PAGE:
[0075] In some systems, chain tensioners applied to one or both of the inner and outer drive chains may help mitigate issues associated with differences in chain elongation and speed.

[0076] Referring to FIGURES 7A, 7B, and 7C, photographs of worn chain links are provided. Referring to FIGURE 7A, a photograph of an outer chain side link fatigue crack is shown as a result of high outer chain tension. Referring to FIGURE 7B, a worn chain sample photograph is provided, as described in greater detail below in Example 3. Referring to FIGURE 7C, a worn pin photograph is provided. In the pin and bushing assembly, pins seem to wear at a faster rate than bushings. As described below in Example 3, pin wear in this non-limiting example accounts for about 95% of total wear elongation from the pin and bushing assembly, and bushing wear accounts for about 5% of the total wear elongation from the pin and bushing assembly.

EXAMPLE 2: CHAIN ELONGATION PROBLEM



[0077] Observed a problem situation in which 12.5 inches of outer drive chain slip advance under the conveyor belt feed with the inner drive retarded negative (belt was going faster than the inner drive chain). Outer chain wear elongation was 1092 mm or 2.8% while the inner chain elongation was 1062 mm or 0% (essentially new chain). When a new (unworn) outer chain was installed, the drive system returned to a normal running condition.

EXAMPLE 3: PIN AND BUSHING WEAR



[0078] Referring to FIGURE 7B, four pins are identified as 24, 25, 26, and 27, and four bushings are identified as 25, 26, 27, and 28. Data is provided below in Table 1 based on wear measured on actual parts for the pins and the corresponding bushings.
TABLE 3: PIN AND BUSHING ACTUAL WEAR.
 Pin outer diameterBushing outer diameter
 UnwornWornDeltaUnwornWornDelta
24 12.03 11.76 0.27      
25 12.01 10.42 1.59 12.61 12.66 0.05
26 12.02 11.13 0.89 12.61 12.70 0.09
27 12.02 10.75 1.27 12.60 12.65 0.05
28       12.62 12.69 0.07

EXAMPLE 4: CHAIN WEAR ELONGATION ACCELERATION



[0079] Referring to FIGURE 8, chain wear elongation in chain length (mm) is illustrated over 88 days. Elongation is at a substantially linear rate up until day 84. After day 84, elongation is accelerated. It is believed after day 84, there is a greater driving force imbalance on the belt stack by the more heavily wear elongated chain (the outer chain) causing chain wear elongation to accelerate.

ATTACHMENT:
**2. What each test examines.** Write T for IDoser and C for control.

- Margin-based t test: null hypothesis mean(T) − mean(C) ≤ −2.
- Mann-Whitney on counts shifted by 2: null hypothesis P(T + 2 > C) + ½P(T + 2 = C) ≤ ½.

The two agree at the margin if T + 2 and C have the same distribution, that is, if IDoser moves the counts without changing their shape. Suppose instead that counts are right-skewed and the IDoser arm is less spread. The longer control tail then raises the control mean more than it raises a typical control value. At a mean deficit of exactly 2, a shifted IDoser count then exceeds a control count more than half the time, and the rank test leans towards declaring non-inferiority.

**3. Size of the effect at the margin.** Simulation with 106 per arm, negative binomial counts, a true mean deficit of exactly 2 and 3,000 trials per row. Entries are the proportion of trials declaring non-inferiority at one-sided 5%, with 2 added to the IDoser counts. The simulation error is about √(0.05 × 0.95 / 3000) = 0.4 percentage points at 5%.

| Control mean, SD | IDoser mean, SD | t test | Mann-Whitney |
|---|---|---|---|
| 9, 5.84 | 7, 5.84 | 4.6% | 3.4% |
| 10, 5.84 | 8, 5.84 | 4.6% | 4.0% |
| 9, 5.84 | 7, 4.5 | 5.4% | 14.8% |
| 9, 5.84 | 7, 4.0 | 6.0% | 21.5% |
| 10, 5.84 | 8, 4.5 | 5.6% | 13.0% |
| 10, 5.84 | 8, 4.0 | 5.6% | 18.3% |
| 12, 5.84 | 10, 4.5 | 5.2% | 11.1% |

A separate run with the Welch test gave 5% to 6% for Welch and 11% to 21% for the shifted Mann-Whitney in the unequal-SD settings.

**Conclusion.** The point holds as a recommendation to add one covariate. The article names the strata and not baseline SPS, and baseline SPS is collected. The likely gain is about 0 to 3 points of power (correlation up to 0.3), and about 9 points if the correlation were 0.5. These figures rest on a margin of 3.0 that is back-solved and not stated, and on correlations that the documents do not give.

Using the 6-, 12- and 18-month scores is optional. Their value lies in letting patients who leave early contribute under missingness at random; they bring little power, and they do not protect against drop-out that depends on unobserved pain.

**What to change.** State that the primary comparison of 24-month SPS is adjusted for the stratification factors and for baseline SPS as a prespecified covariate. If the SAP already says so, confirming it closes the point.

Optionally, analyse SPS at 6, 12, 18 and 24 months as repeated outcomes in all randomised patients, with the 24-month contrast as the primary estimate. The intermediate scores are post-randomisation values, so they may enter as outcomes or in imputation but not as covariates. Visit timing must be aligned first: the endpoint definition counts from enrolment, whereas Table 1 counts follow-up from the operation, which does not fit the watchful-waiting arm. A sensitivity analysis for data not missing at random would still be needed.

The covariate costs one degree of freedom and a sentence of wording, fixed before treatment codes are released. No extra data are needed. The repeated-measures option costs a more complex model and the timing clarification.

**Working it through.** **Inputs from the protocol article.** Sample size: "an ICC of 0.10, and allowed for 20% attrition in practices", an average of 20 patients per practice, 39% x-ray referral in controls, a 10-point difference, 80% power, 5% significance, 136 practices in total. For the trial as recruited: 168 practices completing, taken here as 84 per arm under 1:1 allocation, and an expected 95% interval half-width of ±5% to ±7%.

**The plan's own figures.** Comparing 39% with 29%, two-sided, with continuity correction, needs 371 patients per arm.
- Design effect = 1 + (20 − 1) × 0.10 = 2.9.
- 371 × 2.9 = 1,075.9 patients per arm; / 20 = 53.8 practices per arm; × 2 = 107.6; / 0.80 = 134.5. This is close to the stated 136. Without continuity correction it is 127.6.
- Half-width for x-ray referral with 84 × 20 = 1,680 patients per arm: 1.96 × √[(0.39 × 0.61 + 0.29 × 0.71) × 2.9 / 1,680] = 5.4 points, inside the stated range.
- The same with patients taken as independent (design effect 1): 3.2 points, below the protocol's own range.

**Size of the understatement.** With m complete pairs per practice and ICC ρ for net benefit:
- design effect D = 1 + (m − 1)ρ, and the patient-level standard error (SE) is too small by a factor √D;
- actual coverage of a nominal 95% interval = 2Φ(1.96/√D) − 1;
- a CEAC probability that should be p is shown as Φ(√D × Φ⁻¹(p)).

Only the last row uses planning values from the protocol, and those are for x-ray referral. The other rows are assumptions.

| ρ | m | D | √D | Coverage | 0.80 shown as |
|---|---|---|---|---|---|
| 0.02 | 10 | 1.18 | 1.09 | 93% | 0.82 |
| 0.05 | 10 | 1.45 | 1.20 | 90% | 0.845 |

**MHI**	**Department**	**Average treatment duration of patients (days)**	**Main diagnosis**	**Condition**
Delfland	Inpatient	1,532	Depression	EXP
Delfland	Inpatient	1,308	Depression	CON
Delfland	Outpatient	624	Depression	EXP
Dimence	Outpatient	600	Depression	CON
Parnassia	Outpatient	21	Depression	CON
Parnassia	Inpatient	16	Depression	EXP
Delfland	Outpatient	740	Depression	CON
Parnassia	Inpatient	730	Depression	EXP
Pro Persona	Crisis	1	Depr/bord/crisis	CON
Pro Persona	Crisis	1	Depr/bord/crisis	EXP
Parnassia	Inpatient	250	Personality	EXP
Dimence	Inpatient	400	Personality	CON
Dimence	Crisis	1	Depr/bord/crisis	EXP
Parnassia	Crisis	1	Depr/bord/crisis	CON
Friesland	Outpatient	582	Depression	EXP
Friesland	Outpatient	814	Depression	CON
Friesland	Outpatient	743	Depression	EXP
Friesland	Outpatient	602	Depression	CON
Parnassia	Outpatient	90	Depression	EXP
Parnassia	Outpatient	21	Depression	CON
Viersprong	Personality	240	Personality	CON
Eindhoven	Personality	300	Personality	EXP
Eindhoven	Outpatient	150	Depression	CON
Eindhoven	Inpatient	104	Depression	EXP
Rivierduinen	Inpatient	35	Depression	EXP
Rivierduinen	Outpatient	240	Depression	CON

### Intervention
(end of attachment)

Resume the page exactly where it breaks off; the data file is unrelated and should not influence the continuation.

[0080] When a chain is worn to its pitch removal and elongation limits, the chain is replaced. In some spiral conveyor applications, the inner and outer chains can be replaced together as new chains to maintain torque measurements and load sharing on the belt edges. In other spiral conveyor applications, the outer chain is replaced twice as often as the inner chain. Such maintenance cycles for chain replacement may be predictable for scheduling, but may not take full advantage of chain wear life. Therefore, in some situations, chains may be replaced when they have life remaining.

HARDENING OF CHAIN COMPONENTS



[0081] To mitigate chain wear elongation, embodiments of the present disclosure includes systems including hardened stainless steel components to reduce the elongation of the drive chains over extended periods of use.

[0082] In addition to chain wear elongation, galling, sometimes called cold welding, can also be a problem in drive chains. Galling is a form of severe adhesive wear which can occur when two metal surfaces are in relative motion to each other and under heavy pressure. Stainless steel components are susceptible to galling. When the two surfaces are the same material, these exposed surfaces can easily fuse together. Separation of the two surfaces can result in surface tearing and even complete seizure of metal components.